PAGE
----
The effects of new firm formation on regional development over time: The case of Great Britain
AbstractThis paper re-examines the link between new firm formation and subsequent employment growth. It investigates whether it is possible to have the wrong type of entrepreneurship - defined as new firm formation which leads to zero or even negative subsequent employment growth. It uses a very similar approach to that of Fritsch and Mueller (2004), confirming their findings that the employment impact of new firm formation is in three discrete phases. Then, using data for Great Britain, the paper shows the employment impact of new firm formation is significantly positive in England, but zero in Scotland where formation rates are much lower. It also shows that, in the low enterprise counties of GB, new firm formation has a negative effect on employment, implying that we find that the "wrong type of entrepreneurship" is possible.
Download InfoIf you experience problems downloading a file, check if you have the proper application to view it first. In case of further problems read the IDEAS help page. Note that these files are not on the IDEAS site. Please be patient as the files may be large.
Bibliographic InfoPaper provided by Max Planck Institute of Economics, Entrepreneurship, Growth and Public Policy Group in its series Papers on Entrepreneurship, Growth and Public Policy with number 2006-24.
Length: 23 pages
Date of creation: Oct 2006
Date of revision:
Other versions of this item:
- André van Stel & David Storey & Pamela Mueller, 2006. "The effects of new firm formation on regional development over time: The case of Great Britain," Scales Research Reports H200618, EIM Business and Policy Research.
- J23 - Labor and Demographic Economics - - Demand and Supply of Labor - - - Labor Demand
- L10 - Industrial Organization - - Market Structure, Firm Strategy, and Market Performance - - - General
- M13 - Business Administration and Business Economics; Marketing; Accounting - - Business Administration - - - New Firms; Startups
- R11 - Urban, Rural, Regional, Real Estate, and Transportation Economics - - General Regional Economics - - - Regional Economic Activity: Growth, Development, Environmental Issues, and Changes
This paper has been announced in the following NEP Reports:
- NEP-ALL-2006-10-14 (All new papers)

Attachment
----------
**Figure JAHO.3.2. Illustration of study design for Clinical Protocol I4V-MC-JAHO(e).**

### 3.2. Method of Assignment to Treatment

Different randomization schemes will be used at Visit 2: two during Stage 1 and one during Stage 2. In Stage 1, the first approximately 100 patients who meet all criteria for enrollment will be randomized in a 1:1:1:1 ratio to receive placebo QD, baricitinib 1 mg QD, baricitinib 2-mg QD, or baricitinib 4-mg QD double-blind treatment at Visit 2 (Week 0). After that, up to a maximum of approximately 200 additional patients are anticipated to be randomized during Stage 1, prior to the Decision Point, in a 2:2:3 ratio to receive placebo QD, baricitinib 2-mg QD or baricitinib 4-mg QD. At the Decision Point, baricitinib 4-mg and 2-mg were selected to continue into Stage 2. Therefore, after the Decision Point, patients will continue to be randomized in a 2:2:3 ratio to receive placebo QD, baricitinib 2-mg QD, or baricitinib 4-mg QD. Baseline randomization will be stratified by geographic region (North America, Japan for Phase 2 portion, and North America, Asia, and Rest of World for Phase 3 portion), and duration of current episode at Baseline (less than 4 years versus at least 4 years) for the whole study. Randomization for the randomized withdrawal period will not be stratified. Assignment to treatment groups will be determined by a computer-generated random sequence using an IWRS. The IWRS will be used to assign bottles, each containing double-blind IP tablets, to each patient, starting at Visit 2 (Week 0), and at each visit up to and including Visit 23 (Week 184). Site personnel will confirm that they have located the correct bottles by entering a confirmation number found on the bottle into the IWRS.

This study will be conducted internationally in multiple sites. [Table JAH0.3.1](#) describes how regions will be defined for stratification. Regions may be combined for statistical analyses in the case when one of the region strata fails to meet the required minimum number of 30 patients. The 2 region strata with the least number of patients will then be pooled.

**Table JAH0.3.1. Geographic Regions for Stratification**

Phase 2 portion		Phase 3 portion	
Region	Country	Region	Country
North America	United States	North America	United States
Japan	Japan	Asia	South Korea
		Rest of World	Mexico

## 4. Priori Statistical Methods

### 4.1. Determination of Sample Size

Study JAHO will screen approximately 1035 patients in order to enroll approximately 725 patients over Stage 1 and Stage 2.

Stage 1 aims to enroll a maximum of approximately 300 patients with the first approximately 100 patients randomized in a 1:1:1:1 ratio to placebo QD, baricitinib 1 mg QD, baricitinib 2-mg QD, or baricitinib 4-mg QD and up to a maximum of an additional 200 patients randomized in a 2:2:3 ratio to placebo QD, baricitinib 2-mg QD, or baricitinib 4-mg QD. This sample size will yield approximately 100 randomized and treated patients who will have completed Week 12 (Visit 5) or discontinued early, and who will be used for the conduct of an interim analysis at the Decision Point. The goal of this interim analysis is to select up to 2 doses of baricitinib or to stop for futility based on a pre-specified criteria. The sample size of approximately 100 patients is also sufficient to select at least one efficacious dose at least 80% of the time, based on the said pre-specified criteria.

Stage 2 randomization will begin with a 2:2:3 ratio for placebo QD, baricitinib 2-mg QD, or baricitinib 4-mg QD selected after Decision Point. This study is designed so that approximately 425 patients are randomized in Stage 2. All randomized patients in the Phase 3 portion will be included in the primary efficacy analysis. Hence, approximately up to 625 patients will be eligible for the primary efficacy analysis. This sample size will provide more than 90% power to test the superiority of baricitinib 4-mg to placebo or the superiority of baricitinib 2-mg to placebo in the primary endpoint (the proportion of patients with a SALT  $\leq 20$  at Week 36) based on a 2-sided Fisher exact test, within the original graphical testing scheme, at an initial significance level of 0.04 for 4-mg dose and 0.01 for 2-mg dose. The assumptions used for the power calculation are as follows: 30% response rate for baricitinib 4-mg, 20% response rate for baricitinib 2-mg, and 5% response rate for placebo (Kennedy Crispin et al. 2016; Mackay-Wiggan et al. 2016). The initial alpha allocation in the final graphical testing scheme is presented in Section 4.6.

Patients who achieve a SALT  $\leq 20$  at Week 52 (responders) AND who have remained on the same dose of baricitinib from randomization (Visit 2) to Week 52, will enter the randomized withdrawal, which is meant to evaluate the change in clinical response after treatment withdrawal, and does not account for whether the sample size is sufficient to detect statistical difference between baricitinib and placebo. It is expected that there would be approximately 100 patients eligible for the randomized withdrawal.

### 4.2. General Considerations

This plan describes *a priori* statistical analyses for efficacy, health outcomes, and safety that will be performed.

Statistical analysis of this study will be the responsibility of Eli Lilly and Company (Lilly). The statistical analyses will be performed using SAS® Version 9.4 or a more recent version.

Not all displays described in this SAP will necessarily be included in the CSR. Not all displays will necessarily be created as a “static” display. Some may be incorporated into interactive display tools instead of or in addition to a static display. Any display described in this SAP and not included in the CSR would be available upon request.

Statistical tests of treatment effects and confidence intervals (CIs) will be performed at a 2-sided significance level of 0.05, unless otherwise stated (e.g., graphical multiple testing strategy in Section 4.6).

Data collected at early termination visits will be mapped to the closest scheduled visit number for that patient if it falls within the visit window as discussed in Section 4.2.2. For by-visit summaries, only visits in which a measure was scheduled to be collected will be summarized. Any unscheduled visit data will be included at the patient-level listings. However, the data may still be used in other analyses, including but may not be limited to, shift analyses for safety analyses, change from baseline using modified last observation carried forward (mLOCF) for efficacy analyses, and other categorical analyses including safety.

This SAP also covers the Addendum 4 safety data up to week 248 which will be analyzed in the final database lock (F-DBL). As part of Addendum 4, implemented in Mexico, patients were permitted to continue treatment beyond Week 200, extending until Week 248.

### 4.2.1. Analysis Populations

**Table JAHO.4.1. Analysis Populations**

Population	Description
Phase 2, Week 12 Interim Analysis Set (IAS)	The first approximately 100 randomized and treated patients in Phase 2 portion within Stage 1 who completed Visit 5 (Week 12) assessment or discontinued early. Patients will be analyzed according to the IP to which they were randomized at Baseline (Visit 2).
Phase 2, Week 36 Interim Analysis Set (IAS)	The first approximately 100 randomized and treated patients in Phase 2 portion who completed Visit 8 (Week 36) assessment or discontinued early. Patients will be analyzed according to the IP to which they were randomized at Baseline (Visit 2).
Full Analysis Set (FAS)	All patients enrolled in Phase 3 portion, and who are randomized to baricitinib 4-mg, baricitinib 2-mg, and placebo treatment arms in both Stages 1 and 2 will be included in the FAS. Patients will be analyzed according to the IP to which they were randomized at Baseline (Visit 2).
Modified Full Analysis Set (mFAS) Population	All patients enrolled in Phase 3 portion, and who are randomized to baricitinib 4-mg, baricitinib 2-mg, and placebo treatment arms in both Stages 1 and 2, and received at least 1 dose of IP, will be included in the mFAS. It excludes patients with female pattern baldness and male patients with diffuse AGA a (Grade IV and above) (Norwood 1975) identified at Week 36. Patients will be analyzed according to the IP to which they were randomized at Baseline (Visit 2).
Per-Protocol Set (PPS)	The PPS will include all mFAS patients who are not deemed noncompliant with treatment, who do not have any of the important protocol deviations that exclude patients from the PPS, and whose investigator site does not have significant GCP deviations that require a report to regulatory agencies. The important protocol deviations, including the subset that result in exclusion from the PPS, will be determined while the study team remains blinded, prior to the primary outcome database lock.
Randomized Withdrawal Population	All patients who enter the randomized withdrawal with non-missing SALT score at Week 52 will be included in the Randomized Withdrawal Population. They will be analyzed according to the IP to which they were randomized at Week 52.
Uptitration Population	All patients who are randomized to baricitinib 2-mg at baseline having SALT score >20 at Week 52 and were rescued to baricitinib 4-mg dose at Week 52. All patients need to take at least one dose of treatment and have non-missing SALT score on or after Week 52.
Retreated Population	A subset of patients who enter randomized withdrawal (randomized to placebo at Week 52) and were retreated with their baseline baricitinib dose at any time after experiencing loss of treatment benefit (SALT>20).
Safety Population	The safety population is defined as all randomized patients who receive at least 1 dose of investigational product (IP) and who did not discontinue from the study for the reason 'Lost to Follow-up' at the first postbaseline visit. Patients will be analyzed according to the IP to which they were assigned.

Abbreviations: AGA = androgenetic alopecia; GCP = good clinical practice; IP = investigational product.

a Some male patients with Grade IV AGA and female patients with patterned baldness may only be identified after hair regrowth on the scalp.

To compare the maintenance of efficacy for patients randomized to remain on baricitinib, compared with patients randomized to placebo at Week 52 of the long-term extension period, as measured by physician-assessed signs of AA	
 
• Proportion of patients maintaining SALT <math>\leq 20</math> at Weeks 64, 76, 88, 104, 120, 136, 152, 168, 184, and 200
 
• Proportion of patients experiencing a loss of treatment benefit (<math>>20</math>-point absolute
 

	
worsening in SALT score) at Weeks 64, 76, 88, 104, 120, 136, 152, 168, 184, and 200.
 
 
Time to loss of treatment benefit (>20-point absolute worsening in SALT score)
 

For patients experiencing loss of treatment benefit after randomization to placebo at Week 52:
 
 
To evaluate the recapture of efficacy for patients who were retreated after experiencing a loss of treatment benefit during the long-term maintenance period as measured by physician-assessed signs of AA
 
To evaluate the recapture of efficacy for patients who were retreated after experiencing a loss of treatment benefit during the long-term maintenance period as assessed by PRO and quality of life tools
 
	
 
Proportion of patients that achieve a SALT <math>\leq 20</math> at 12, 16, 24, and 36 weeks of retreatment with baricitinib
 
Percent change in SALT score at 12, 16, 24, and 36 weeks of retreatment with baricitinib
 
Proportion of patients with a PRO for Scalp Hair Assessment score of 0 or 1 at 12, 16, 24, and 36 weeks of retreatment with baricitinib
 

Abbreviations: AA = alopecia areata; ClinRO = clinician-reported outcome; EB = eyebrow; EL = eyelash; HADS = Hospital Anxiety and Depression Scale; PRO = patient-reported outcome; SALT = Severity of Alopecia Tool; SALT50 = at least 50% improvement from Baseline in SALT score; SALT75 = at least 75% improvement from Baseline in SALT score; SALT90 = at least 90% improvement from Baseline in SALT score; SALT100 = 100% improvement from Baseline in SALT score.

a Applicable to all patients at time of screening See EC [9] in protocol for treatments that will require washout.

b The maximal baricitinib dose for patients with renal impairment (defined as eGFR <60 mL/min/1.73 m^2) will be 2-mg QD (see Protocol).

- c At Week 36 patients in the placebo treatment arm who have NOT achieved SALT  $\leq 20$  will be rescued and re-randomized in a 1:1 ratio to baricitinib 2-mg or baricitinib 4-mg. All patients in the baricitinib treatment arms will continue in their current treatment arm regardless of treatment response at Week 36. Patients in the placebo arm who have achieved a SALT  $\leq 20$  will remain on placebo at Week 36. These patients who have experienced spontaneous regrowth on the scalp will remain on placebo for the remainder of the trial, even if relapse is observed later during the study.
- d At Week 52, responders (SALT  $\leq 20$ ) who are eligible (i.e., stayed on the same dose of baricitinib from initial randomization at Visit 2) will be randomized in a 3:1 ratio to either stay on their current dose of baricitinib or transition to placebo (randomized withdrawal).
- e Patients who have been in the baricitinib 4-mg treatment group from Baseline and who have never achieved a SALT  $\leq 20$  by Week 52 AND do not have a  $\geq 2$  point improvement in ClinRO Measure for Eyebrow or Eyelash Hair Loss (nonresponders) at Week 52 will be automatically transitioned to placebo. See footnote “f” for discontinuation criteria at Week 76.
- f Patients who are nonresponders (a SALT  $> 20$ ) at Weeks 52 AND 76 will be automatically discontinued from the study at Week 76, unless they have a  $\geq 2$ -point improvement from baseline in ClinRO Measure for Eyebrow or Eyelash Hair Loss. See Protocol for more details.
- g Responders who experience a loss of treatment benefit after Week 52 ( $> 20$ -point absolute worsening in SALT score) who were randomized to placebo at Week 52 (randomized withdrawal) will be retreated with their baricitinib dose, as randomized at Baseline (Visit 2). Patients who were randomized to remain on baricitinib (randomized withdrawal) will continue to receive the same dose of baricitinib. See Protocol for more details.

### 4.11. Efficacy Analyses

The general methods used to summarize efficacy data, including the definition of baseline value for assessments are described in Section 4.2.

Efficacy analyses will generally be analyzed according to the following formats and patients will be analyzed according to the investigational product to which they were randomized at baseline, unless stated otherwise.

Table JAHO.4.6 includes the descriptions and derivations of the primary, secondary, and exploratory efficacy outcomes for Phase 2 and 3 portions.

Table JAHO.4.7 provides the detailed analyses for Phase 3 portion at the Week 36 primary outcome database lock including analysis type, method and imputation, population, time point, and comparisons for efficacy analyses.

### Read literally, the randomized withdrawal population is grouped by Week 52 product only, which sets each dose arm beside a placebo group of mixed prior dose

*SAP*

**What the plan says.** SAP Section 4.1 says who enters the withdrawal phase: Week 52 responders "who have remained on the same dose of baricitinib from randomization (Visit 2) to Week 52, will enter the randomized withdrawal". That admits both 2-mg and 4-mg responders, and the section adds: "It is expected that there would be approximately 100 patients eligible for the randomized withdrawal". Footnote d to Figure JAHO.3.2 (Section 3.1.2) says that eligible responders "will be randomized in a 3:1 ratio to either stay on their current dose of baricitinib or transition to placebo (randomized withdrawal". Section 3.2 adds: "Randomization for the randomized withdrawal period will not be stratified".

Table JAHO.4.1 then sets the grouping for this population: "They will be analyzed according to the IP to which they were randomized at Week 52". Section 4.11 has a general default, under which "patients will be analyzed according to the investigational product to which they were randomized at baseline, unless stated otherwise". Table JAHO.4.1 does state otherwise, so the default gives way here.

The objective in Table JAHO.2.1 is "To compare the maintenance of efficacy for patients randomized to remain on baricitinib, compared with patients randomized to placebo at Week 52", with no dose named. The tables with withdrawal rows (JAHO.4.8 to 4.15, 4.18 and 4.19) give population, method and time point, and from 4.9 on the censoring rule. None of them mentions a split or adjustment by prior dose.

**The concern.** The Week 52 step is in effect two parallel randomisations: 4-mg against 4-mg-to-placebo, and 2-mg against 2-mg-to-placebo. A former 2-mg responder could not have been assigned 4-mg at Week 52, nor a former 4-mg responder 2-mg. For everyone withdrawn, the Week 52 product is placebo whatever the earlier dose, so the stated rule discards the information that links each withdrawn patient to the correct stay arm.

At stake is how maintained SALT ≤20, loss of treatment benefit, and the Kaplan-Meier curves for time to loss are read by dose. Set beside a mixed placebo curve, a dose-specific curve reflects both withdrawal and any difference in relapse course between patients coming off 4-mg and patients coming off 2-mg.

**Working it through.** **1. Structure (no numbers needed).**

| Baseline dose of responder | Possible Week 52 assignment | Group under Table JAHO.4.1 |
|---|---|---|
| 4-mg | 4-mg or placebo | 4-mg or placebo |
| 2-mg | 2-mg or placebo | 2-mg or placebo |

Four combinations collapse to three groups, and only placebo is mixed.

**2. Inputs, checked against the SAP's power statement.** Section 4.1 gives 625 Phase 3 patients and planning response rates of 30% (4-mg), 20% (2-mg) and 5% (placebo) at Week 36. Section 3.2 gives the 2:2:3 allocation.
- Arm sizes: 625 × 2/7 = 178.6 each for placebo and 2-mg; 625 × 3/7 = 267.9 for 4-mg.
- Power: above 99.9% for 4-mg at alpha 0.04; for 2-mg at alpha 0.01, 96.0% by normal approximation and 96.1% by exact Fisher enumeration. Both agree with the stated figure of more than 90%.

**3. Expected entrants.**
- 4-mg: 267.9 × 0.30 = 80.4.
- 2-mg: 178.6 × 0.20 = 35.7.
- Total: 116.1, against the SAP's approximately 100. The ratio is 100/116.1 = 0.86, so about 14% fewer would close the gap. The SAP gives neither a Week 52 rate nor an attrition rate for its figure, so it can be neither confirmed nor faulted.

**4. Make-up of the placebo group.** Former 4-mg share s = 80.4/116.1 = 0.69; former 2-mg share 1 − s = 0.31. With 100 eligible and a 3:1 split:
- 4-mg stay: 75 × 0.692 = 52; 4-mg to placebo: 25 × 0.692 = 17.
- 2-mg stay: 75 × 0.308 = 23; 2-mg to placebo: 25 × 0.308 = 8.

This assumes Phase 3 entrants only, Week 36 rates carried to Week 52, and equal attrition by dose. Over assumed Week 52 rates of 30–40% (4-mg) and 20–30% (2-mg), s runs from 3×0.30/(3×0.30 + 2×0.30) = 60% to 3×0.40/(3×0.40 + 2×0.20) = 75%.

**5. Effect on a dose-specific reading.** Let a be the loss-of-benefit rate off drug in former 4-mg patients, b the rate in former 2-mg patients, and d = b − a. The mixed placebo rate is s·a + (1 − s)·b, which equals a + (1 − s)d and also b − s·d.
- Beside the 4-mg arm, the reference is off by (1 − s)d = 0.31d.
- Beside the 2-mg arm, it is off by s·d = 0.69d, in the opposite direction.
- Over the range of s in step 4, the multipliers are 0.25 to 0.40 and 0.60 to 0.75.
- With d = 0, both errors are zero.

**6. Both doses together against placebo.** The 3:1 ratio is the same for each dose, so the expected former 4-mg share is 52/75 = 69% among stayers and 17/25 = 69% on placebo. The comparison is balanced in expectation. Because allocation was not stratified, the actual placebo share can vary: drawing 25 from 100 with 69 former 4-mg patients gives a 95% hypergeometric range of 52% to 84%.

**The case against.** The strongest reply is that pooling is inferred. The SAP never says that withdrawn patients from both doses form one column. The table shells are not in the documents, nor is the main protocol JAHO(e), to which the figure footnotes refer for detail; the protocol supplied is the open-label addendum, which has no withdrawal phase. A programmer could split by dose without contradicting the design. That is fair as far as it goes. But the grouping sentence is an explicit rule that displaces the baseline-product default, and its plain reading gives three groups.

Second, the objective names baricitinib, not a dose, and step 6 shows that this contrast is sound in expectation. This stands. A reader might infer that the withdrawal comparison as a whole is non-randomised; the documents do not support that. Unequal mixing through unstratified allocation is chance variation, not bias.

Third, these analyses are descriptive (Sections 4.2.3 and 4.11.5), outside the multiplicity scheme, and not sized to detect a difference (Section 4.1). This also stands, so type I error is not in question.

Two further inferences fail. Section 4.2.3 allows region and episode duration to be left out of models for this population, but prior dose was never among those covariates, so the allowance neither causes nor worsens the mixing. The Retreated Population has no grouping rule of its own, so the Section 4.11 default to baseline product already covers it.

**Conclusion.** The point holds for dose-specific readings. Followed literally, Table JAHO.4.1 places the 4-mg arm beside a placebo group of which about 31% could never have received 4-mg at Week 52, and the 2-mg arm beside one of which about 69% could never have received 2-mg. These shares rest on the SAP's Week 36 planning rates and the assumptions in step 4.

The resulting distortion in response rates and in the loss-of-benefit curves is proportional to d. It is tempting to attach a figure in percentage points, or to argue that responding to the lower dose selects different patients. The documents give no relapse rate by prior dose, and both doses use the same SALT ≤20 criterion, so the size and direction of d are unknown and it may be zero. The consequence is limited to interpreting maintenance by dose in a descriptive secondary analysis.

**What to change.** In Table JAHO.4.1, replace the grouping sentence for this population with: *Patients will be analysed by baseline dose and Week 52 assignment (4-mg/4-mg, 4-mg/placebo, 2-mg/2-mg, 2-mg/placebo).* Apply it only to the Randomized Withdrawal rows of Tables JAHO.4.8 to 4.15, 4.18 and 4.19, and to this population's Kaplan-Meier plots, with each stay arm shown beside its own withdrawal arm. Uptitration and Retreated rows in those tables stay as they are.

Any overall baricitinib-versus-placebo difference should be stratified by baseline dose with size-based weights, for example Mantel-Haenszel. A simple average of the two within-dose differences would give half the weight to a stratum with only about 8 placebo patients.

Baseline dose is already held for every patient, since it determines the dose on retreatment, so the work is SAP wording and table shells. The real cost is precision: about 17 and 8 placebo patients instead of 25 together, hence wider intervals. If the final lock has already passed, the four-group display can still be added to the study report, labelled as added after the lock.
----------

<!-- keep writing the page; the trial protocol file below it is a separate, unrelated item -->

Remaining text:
- NEP-CSE-2006-10-14 (Economics of Strategic Management)
- NEP-ENT-2006-10-14 (Entrepreneurship)
- NEP-GEO-2006-10-14 (Economic Geography)
- NEP-URE-2006-10-14 (Urban & Real Estate Economics)
Please report citation or reference errors to , or , if you are the registered author of the cited work, log in to your RePEc Author Service profile, click on "citations" and make appropriate adjustments.:
- Granger, C W J, 1969. "Investigating Causal Relations by Econometric Models and Cross-Spectral Methods," Econometrica, Econometric Society, vol. 37(3), pages 424-38, July.
- Adriaan J. van Stel & David J. Storey, 2004.
"The link between firm births and job creation: Is there a Upas Tree effect?,"
Papers on Entrepreneurship, Growth and Public Policy
2004-33, Max Planck Institute of Economics, Entrepreneurship, Growth and Public Policy Group.
- Adriaan Van Stel & David Storey, 2004. "The Link between Firm Births and Job Creation: Is there a Upas Tree Effect?," Regional Studies, Taylor & Francis Journals, vol. 38(8), pages 893-909.
Blog mentionsAs found by EconAcademics.org, the blog aggregator for Economics research:CitEc Project, subscribe to its RSS feed for this item.
This item has more than 25 citations. To prevent cluttering this page, these citations are listed on a separate page. reading list or among the top items on IDEAS.Access and download statisticsgeneral information about how to correct material in RePEc.
For technical questions regarding this item, or to correct its authors, title, abstract, bibliographic or download information, contact: (Kerstin SchÃ¼ck).
If references are entirely missing, you can add them using this form.